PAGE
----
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Gov. Touts Record Florida Tourism Numbers, Jobs

By Eric Glasser

 

Tampa, FL -- If you think the local beaches have been packed, the theme park lines too long, and the restaurant reservations nearly impossible to get... you're right.

Florida Governor Rick Scott has announced 2014 was a record year for tourism in Florida, with nearly 100 million people visiting the Sunshine State.

And that, says the governor, means jobs.

But critics ask if they are they the kinds of jobs people really need, and whether quantity is translating into quality.

"That's a lot of jobs," said Governor Scott of the 97.3 million visitors from last year. "Every 85 tourists is another job. This last year, a 4% increase."

But the vast number of jobs being created by tourism, say critics, are in the service industry. Those are often low-paying positions which, according to a recent study by PNC Financial Services, have led to "stagnant" wages. They've actually been a drag on the Bay area's economy.

Scott says millions of dollars in corporate tax breaks have lured some better jobs to Florida. He also says increased funding for education will help create better-skilled jobs.

That said, "there is still a lot of work to do," conceded the Governor.

Ironically, Gov. Scott introduced Tampa International Airport worker Tim Abbott as a shining example of how tourism creates jobs. Abbott was laid off in the economic downturn and took a part-time job at TIA in 2013. Now, he's working full time.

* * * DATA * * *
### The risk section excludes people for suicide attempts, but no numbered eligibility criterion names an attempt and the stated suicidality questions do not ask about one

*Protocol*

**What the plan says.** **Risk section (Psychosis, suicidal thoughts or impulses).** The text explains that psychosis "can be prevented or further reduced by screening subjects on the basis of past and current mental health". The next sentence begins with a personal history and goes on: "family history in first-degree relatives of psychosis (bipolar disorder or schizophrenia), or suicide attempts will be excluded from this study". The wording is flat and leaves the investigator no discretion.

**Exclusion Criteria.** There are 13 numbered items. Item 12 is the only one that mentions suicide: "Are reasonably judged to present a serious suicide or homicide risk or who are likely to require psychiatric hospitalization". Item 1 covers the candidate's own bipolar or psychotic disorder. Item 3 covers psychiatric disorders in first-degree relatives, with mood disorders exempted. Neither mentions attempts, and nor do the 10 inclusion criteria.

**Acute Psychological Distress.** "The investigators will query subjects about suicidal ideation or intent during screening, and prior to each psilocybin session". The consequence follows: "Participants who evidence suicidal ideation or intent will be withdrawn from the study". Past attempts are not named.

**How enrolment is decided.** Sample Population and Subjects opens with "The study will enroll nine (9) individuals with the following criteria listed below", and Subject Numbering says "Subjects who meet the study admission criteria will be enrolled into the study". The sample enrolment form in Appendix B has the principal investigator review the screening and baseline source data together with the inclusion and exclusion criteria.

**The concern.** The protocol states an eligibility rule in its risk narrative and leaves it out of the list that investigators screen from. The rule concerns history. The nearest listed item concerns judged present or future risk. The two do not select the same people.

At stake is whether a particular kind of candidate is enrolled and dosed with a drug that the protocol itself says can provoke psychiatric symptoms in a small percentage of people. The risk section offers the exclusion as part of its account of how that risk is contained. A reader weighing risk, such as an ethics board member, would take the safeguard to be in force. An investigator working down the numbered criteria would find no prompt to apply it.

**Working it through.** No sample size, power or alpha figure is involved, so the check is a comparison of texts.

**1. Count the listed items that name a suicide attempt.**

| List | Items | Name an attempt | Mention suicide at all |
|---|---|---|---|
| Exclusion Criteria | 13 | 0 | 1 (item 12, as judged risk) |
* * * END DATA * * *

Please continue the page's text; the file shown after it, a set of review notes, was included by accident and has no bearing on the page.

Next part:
But what wasn't mentioned is that Abbott, like so many who are among the now-underemployed, doesn't quite make what he used to. He was smart enough to make investments in his last job, he says, which has kept him and his family afloat.

"It's close enough that it doesn't matter," said Abbott, "But it's not exactly the same."

St. Pete City Councilman, Wengay Newton, attending Monday's announcement, says the creation of jobs is good news.

However, "people have to have money to take care of their families. Jobs are great, but if you have to work two or three of them, then what?" asks Newton. "I'm not going to sway away from jobs, because a job entails that someone is going to get a paycheck and eat versus being homeless. However, you want to be able to sustain and be able to move up."

Governor Scott says he'd like to see the state top 100 million visitors in 2015.

Florida's warmer weather and the lowest level of crime in 43 years, says Scott, are big influences in convincing more people to move themselves and perhaps their businesses here.


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